Wisdom #1–6 by Paul Cornell and Trevor Hairsine/Manuel Garcia
Paul Cornell is another one of those people who could be accused of stunt writing, if you use the cache of his writing episodes of Doctor Who, Primeval (or even Robin Hood) to pull in the punters. But Cornell has been writing genre fiction for quite some time, his name isn’t sufficiently well known, and he’s a Brit, so nobody is going to care that much.
Which is a shame because it meant that nobody paid much attention to this mini-series when it came out. Having read the trade, I’m amazed it was allowed to come out – not that it is bad, quite the opposite, but rather because it is so unashamedly British. The level of in-jokery going on is quite staggering, and you wonder how he was allowed to get away with it.
In Wisdom, Cornell takes the Peter Wisdom character created by Warren Ellis in Excalibur and puts him in charge of a team working for MI-13, the British intelligence agency that deals with weird things. First in-joke: having his boss with the name of Mr Grimsdale (in reference to the boss that English comedian/actor Norman Wisdom would always have to deal with in his films). He is in charge of Tink, a fairy dissident; Captain Midlands, a British super-soldier and complaining old git; John the Skrull, part of the Skrull Beatles; and Maureen, a clairsentinent who joins the team at the start of the series (and is the link for the arc that carries the book through to the end – working on the new Doctor Who and Primeval means that Cornell is used to doing the one-off stories but with a background threat). They even have their own Q, who looks like Charles Hawtrey from the Carry On films, for your next British in-joke.
The first issue deals with fairies being vicious on British soil, which must be dealt with. The second issue has the village of Pantagruel, or rather the sleeping giant buried there millennia ago, waking up and fighting guardians before moving to near Greenland. (The in-joke of the issue being John the Skrull’s dream, which pastiches the Beatles and their films to good effect. There’s also the reference to putting a neighbouring village back in Berkshire, which is going to be lost on anyone outside of England, I would have thought.) Issue three has them dealing with the Welsh dragon (which piles on the Welsh jokes and references thick and fast, as well as including cunnilingus to get its MAX rating because there’s very little else in the series to suggest it required the ‘Explicit content’ tag) and has a guest appearance by Shang-Chi, Master of Kung Fu.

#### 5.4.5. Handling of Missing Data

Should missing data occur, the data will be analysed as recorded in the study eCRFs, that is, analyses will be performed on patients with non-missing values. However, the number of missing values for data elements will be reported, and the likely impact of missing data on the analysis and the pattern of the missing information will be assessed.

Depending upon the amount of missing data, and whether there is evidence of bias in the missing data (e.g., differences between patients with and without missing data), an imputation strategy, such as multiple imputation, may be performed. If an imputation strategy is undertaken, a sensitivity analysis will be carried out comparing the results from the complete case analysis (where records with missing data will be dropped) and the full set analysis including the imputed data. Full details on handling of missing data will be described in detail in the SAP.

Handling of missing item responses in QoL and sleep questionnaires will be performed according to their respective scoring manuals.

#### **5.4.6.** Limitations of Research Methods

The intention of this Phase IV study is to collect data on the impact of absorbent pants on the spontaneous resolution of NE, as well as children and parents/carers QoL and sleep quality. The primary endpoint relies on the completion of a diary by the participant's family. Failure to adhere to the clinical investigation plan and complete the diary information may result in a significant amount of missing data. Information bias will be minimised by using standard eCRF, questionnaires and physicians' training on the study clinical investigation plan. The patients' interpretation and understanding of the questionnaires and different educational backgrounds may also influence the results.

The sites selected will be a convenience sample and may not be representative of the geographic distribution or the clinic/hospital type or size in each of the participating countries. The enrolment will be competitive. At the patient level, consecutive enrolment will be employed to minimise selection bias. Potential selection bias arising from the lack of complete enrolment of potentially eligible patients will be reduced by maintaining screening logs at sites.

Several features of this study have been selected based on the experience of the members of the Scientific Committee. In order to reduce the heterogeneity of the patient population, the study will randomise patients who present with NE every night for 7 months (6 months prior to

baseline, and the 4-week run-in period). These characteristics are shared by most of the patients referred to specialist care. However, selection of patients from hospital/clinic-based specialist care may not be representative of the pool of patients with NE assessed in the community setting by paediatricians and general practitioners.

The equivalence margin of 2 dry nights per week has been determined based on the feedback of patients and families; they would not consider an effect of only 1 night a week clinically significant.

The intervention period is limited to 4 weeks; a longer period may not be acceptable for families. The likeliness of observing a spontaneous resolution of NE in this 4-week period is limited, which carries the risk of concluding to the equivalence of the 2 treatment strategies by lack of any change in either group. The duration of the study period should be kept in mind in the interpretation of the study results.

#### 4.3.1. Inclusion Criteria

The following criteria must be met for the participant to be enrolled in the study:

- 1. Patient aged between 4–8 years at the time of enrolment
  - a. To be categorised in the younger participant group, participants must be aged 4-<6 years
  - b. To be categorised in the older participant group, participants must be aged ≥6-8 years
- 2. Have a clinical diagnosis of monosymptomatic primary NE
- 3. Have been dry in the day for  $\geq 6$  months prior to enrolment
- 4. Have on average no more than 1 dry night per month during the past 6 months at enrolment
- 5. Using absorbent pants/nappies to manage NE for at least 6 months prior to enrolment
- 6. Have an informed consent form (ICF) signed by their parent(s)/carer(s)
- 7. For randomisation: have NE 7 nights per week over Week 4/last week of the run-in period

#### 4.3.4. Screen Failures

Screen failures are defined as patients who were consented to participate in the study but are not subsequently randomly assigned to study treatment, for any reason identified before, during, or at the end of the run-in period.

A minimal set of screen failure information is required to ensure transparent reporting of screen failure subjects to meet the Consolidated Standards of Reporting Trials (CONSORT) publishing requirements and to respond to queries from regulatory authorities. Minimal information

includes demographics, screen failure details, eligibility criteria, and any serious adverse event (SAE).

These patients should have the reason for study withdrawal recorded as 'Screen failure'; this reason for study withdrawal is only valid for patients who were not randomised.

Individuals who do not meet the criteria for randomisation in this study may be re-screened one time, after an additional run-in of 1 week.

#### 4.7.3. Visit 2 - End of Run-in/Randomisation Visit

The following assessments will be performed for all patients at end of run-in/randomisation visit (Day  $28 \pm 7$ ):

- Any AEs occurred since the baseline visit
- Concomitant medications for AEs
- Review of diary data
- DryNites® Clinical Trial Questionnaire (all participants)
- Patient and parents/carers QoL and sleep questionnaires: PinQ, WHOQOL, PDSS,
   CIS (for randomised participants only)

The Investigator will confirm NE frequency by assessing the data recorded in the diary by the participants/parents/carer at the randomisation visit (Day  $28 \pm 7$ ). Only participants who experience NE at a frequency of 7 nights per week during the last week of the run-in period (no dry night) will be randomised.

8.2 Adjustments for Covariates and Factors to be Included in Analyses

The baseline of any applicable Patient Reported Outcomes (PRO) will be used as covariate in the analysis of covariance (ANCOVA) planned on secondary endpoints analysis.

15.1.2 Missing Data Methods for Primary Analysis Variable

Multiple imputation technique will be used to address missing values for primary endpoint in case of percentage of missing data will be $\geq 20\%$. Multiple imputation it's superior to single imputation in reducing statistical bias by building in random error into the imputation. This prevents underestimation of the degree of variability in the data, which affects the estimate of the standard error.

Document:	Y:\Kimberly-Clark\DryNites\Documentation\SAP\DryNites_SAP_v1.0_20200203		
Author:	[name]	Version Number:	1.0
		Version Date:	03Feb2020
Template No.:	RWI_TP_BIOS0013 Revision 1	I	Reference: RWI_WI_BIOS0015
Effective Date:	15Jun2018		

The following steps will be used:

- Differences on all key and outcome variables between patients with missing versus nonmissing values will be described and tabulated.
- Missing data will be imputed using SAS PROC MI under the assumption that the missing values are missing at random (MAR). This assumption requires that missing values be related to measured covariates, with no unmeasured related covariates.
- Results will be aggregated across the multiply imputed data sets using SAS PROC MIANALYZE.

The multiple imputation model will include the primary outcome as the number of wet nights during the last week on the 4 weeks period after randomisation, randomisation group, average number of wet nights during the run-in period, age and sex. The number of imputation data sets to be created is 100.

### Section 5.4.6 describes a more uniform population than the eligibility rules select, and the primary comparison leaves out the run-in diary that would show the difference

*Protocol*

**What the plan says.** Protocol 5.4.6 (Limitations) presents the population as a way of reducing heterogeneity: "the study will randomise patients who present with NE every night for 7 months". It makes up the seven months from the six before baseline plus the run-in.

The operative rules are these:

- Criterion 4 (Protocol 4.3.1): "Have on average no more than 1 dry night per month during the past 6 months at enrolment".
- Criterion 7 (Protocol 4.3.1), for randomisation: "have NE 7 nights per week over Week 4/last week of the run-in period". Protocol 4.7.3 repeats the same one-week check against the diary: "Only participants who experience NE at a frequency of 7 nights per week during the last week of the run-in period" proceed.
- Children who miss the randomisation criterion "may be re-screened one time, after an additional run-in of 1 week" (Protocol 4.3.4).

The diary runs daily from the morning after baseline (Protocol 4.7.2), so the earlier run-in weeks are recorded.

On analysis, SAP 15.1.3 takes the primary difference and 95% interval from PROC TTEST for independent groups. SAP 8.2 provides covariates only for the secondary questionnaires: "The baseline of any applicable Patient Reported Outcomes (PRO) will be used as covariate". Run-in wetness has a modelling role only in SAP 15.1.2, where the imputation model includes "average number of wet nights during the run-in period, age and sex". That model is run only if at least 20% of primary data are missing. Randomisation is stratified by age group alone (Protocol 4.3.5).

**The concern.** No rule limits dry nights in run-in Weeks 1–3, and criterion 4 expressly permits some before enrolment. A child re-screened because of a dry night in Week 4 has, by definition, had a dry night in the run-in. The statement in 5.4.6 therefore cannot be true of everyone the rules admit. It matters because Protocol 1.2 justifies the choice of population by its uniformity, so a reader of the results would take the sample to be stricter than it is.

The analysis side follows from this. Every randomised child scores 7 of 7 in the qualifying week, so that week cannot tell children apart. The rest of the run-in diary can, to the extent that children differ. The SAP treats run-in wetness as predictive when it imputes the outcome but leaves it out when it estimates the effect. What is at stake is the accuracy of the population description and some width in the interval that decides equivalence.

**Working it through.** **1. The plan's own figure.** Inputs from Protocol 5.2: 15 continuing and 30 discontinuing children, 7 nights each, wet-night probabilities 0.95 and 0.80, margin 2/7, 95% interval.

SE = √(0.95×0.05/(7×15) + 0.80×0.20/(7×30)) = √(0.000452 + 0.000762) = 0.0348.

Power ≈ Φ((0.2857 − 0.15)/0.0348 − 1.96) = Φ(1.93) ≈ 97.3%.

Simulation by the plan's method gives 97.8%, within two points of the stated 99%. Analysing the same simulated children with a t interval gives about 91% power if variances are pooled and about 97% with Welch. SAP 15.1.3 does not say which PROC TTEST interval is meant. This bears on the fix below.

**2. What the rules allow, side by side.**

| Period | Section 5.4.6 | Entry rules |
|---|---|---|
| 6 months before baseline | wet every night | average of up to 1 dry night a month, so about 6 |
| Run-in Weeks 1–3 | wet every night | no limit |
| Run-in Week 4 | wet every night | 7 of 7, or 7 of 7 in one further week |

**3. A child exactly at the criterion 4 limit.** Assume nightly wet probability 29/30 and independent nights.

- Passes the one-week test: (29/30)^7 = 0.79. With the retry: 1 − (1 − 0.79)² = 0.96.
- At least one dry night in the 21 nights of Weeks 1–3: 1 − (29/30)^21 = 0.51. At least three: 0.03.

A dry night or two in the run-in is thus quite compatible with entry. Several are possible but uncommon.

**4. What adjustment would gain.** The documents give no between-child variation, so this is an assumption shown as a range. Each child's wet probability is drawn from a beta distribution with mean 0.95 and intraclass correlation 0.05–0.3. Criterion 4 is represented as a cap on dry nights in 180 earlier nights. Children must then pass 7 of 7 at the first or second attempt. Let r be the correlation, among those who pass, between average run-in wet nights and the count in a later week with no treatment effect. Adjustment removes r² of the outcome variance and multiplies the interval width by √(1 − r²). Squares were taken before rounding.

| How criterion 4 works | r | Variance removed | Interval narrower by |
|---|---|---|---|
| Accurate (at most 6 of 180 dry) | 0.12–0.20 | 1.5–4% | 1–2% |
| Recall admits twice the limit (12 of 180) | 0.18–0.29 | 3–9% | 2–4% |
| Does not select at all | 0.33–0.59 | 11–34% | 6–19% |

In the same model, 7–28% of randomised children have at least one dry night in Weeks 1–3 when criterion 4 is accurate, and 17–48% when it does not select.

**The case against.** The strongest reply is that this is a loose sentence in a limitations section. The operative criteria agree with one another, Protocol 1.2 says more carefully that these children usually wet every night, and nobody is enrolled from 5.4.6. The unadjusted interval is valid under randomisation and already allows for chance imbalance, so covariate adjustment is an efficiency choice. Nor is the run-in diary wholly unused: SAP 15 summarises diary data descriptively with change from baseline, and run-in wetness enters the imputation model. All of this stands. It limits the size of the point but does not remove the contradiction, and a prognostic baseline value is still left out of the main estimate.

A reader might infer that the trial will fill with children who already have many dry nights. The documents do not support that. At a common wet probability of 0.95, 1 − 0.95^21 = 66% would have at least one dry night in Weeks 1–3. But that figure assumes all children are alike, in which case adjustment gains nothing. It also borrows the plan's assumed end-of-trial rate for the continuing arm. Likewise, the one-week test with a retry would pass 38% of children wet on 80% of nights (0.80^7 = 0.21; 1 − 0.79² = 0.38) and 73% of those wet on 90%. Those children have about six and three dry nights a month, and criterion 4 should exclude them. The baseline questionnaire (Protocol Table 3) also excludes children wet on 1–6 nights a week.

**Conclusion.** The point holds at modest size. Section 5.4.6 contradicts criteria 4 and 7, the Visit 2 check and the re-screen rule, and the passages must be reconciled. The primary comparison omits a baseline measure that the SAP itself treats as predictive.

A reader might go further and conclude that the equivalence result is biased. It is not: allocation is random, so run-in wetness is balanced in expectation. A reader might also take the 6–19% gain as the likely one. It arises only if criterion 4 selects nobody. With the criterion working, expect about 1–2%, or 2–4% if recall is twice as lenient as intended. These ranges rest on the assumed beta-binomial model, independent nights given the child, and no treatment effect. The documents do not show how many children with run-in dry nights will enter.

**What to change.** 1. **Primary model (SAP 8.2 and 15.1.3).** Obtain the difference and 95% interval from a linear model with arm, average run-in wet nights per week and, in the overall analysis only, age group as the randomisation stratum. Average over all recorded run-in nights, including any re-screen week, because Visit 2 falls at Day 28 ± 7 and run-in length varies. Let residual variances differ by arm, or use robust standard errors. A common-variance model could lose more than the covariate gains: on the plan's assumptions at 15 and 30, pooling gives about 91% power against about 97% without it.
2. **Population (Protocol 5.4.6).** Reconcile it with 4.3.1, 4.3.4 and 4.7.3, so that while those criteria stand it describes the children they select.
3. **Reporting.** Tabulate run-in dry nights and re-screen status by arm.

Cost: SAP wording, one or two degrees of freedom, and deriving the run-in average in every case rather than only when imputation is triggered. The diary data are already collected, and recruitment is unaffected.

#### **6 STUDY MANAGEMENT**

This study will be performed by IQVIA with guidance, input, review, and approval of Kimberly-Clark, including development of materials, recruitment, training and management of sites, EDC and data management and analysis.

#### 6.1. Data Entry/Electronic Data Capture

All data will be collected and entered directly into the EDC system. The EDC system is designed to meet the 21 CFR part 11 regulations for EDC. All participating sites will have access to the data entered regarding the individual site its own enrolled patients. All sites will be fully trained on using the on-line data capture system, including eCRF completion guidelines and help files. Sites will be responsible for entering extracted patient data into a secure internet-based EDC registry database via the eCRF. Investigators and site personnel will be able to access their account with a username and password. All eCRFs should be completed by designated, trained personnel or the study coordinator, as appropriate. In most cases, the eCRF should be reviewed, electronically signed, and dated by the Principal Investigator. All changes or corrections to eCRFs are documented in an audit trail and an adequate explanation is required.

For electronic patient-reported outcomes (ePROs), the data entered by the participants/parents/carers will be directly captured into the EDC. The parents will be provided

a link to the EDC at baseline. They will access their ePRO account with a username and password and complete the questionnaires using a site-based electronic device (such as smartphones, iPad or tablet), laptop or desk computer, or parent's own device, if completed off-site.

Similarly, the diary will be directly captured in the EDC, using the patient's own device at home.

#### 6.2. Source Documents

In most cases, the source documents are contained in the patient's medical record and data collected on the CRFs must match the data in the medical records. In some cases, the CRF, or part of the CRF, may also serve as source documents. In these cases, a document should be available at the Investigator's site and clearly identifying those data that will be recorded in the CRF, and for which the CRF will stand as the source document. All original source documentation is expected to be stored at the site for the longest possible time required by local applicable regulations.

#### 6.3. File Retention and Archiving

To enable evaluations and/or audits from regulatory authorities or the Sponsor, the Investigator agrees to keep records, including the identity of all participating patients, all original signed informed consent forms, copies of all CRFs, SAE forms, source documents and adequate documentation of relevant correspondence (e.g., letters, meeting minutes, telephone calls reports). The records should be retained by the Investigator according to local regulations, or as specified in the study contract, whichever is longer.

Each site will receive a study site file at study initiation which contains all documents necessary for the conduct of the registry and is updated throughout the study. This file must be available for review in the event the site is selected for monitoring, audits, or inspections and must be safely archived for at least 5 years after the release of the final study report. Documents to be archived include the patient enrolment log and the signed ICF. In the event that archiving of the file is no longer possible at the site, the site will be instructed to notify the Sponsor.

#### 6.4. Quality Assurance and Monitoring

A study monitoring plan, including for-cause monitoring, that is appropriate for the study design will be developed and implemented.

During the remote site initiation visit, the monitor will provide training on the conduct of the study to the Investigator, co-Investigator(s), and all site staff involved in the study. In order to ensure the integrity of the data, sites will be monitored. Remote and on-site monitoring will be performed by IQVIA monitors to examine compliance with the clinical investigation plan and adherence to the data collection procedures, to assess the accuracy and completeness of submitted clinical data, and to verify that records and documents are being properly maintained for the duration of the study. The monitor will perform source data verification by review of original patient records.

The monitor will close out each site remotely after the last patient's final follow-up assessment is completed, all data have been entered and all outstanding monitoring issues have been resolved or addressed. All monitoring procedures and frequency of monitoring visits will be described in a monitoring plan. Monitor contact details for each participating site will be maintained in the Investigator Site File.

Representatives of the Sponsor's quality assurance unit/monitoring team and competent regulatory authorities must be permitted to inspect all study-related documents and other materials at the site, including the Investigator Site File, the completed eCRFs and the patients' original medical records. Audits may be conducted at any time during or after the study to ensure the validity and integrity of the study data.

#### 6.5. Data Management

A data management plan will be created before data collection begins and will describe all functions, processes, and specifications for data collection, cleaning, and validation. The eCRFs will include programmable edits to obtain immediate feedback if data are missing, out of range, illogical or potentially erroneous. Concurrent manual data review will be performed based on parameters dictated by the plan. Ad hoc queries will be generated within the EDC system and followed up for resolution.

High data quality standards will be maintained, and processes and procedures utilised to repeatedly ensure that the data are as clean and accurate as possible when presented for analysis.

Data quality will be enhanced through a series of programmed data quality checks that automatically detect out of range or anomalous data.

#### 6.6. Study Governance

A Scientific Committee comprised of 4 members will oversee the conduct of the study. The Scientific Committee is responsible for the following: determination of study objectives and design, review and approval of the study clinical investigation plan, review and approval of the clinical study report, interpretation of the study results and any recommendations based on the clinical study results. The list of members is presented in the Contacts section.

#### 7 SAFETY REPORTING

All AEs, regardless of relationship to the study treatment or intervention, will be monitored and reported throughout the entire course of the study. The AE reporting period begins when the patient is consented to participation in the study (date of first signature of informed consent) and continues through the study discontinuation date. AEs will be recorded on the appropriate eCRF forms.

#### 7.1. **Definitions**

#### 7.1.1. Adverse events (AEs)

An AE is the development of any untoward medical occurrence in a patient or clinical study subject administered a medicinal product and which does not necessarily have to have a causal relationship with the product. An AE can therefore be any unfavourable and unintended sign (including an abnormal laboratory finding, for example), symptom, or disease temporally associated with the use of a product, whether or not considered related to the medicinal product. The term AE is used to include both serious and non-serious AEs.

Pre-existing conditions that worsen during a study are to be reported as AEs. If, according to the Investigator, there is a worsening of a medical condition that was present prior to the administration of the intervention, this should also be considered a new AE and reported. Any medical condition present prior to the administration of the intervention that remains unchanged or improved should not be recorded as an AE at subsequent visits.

The last three issues deal with the story connected to Maureen that has been reference in the previous three, when a man seems to draw Jack the Rippers from alternate universes to this one – ‘Will the real Jack the Ripper please stand up?’ (with a special appearance by the Jack the Ripper of Alan Moore’s From Hell). It turns out that it is the Martians (from HG Wells) who are using him and Maureen as a gateway into this world for their invasion. And, as with all things in Wisdom’s life, things don’t end happily.
The book is rather enjoyable if a little rushed in places – the pacing in the first three issues seems helter skelter, barely giving enough information and time to understand what’s going on in the comic before coming to the end. The last three issues take a bit more time, but the way that the character of Maureen is set up for her role in the story seemed a little forced and detracted from the enjoyment.
The art on the book changes after issue two – Hairsine leaves to be replaced by Garcia, and his style doesn’t work as well as Hairsine’s. He had very nice character designs that worked well, and Garcia’s style, while good, doesn’t capture the same vibe and energy and doesn’t quite suit the stories (except for the action stuff at the end, and even then his Captain Britain looks a little weird).
I know I shouldn’t compare British writers, but there are elements of Ellis and Grant Morrison thrown into Cornell’s style – the Wisdom–Ellis connection leads to this (with Ellis-like dialogue for the lead character), as well as an almost Authority-like attitude to plot for the sake of explodo; the Morrison connection is the throwing lots of ideas in the mix, and the John the Skrull character (for me, the star of the book) who reminds me of the Mandala character from Zenith and the Skull Kill Krew. However, for his first comic book work, it’s quite impressive, and bodes well for the new ongoing series Captain Britain and MI-13. And surely John the Skrull must play a part in the upcoming Skrull Invasion?